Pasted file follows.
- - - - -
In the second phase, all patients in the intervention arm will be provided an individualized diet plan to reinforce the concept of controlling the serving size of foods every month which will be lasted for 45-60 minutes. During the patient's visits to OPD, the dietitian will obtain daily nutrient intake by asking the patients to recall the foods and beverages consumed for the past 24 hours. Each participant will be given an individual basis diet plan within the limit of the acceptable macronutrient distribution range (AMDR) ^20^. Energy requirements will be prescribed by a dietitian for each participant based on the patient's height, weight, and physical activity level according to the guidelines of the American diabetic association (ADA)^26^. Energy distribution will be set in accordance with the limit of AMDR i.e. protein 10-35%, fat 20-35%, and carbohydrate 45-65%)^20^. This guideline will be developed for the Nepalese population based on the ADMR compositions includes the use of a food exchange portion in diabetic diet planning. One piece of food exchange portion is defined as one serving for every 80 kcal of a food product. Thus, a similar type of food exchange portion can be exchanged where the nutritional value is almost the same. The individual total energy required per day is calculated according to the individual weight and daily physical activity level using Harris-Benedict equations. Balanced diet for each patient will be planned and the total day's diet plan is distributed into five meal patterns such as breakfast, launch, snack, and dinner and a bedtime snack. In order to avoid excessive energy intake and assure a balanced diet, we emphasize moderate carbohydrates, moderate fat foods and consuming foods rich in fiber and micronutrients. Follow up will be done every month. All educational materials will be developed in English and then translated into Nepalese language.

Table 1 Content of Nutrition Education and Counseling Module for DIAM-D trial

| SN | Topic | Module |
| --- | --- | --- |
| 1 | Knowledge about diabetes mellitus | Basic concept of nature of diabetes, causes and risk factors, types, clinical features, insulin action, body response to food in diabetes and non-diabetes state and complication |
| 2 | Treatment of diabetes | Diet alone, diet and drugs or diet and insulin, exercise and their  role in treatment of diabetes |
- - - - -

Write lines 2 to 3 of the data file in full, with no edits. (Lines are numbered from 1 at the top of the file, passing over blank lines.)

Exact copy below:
Table 1 Content of Nutrition Education and Counseling Module for DIAM-D trial

| SN | Topic | Module |